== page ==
Monday, October 21, 2013

Telling the Tale of Special Kind of Men

"There was a demon that lived in the air. They said whoever challenged him would die. Their controls would freeze up, their planes would buffet wildly, and they would disintegrate. The demon lived at Mach 1 on the meter, 750 miles an hour, where the air could no longer move out of the way. He lived behind a barrier through which they said no man could ever pass. They called it: The sound barrier. Then, they built a small plane, the X–1, to try and break the sound barrier. And men came to the High Desert in California to ride it. They were called test pilots. And no one knew their names."

Opening narration (by Levon Helm)

With the recent death of Scott Carpenter, John Glenn is the last of the Mercury Seven astronauts who is still standing.

Their adventures are part of American history now. It is easy enough to read their stories, to learn of their accomplishments, to see how space travel came to be seen as routine by ordinary folks because a handful of extraordinary men had the courage to explore the unknown.

A lot of folks living today simply don't appreciate how hazardous it all was when it was still new to everyone. There were no guarantees of success.

Those early, tentative steps outside Earth's atmosphere seem quaint to 21st–century eyes, I suppose. The first couple of flights lasted less than half an hour, the next three only a matter of hours. It wasn't until the sixth flight that a man spent more than a day in space.

That was also the last one–man mission.

All that was before my time, but my grandmother told me stories of how seemingly everyone was caught up in what was happening, and people held their breath as the rockets lifted off, uncertain what would happen when a huge vehicle was thrust into the sky with enough force to burst through the atmosphere — and one lone man sitting at the top, hurtling into the heavens.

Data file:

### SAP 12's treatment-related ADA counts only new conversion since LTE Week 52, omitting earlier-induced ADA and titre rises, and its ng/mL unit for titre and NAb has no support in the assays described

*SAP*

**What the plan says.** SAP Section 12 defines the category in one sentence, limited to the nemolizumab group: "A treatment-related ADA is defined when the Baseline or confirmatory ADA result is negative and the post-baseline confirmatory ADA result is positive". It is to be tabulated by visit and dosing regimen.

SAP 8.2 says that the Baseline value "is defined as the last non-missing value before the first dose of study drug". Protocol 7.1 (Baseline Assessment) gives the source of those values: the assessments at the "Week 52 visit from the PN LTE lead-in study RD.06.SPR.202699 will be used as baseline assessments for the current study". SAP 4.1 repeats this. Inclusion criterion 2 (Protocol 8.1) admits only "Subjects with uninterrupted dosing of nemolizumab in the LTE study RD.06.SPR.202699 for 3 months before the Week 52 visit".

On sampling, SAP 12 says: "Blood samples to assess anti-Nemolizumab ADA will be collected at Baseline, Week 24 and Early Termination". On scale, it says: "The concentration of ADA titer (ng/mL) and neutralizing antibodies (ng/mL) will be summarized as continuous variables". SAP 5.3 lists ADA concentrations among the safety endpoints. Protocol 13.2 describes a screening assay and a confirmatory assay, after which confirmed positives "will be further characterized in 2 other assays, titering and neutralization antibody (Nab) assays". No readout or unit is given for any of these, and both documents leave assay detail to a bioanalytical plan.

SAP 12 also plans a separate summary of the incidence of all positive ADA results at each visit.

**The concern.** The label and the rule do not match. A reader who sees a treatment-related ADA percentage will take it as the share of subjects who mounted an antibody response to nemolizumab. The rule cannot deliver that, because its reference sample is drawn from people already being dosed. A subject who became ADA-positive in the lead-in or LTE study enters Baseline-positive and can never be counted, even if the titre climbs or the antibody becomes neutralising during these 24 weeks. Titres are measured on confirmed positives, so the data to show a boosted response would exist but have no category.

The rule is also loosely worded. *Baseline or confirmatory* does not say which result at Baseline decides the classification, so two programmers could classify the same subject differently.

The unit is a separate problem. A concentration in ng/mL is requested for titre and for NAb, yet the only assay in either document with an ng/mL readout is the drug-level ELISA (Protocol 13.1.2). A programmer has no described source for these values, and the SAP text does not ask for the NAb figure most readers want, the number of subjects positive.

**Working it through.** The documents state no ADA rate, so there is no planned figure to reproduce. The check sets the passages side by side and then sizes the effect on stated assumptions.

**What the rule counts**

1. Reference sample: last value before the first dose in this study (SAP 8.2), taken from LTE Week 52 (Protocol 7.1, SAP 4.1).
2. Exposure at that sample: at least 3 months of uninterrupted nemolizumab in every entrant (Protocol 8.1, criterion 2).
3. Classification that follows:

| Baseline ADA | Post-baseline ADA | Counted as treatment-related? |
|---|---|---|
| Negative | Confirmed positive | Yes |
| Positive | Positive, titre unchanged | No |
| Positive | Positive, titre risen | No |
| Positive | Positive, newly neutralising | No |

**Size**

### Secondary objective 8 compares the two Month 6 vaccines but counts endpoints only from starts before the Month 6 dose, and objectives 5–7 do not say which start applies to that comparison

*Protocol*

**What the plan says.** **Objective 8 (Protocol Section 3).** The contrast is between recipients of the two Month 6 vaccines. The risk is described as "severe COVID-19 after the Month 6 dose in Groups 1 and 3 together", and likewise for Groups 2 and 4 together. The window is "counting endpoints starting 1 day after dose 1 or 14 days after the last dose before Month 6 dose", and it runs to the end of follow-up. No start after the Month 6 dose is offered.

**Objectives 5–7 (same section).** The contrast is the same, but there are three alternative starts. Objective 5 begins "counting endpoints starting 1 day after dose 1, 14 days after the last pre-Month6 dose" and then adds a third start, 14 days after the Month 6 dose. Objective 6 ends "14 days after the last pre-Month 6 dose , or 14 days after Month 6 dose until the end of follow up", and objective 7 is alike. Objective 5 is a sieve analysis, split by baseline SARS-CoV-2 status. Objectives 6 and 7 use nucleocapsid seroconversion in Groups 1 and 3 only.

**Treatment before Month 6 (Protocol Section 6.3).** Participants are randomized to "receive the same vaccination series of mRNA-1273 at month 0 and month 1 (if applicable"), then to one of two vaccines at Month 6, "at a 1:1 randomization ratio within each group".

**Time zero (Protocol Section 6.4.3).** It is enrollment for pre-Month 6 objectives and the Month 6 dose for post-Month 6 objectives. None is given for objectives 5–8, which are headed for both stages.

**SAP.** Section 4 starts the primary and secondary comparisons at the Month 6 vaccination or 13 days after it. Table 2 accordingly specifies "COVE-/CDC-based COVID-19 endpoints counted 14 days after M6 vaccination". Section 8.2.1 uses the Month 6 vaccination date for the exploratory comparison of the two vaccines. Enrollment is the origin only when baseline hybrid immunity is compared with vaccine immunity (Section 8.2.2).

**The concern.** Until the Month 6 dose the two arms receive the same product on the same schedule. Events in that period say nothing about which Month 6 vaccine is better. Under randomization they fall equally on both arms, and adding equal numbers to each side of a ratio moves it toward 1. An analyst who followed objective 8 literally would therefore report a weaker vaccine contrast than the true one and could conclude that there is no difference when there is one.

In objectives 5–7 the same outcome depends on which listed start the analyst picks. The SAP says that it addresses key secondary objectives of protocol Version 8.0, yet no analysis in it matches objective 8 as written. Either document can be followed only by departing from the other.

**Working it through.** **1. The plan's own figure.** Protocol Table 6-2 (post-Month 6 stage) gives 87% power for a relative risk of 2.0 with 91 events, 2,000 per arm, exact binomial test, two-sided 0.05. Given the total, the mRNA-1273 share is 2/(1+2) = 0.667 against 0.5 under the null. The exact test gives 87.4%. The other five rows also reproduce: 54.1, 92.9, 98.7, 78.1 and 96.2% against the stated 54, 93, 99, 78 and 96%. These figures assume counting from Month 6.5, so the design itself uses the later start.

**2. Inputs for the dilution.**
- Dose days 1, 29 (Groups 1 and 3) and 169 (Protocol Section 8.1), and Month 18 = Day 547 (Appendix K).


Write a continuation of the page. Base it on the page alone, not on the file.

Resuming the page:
There was so much that people didn't know then. I guess that is hard for people of this century to comprehend. But those astronauts were latter–day pioneers, daring to run into the darkness.

As a student of history, I found the story that was told in "The Right Stuff," which was released as a movie on this day in 1983, rang true to what I had been told and what I had read. In fact, I read much of it in Tom Wolfe's book, upon which the movie was based.

"The Right Stuff" never needed to create dramatic moments. There were many human dramas in the lives of the Mercury Seven.

Scott Glenn played Alan Shepard, the first man in space whose historic journey lasted only 15 minutes. That mission would seem laughably short to folks today, almost like a Saturday Night Live parody, but it was met with a hero's welcome, a ticker–tape parade and a visit to the White House to dine with President and Mrs. Kennedy.

The astronauts' wives, who felt they had made a deal with NASA to be supportive of the program and to make sacrifices in its name, believed they would be repaid for their loyalty the way Shepard's wife had been. But when the mission of Gus Grissom (Fred Ward) was regarded as a failure because the capsule sank, Grissom's wife (Veronica Cartwright) bitterly complained about the unfair treatment they received.

"I thought I was going to be Honorable Mrs. Astronaut," she said, "and I ended up being Honorable Mrs. Squirming Hatchblower."

Perhaps it was inevitable that the mission of John Glenn (Ed Harris) got the most attention in the movie. He was the first to orbit the Earth and, consequently, witnessed things no man had seen before.

"It takes a special kind of man to volunteer for a suicide mission, especially when it's on national TV."

Chuck Yeager (Sam Shepard)

But the movie was really a salute to Chuck Yeager, the first man to break the sound barrier and, although not one of the Mercury Seven, the test pilot against whom all other test pilots were judged.

When it comes to heroic figures, it's hard to beat Yeager. He withheld the fact that he had broken his ribs while on a horseback ride with his wife (played in the movie by Barbara Hershey) so he could fly the experimental X–1 — and, in the process, he became the first man to break the sound barrier, to conquer "the demon."

Yeager was a persistent presence in a true story that read like a novel and had the same feeling in the movie. It was funny, poignant and thrilling to watch a dramatization of the by–the–seat–of–our–pants approach to space travel that was taken by people who really had no idea how to do what they were doing.

The risks were many, and the rewards, by comparison, were few.
Girl at Pancho's (O–Lan Jones): I just noticed that a fancy pilot like Slick over there doesn't have his picture on your wall. What do you have to do to get your picture up there anyway?

Pancho Barnes (Kim Stanley): You have to die, sweetie.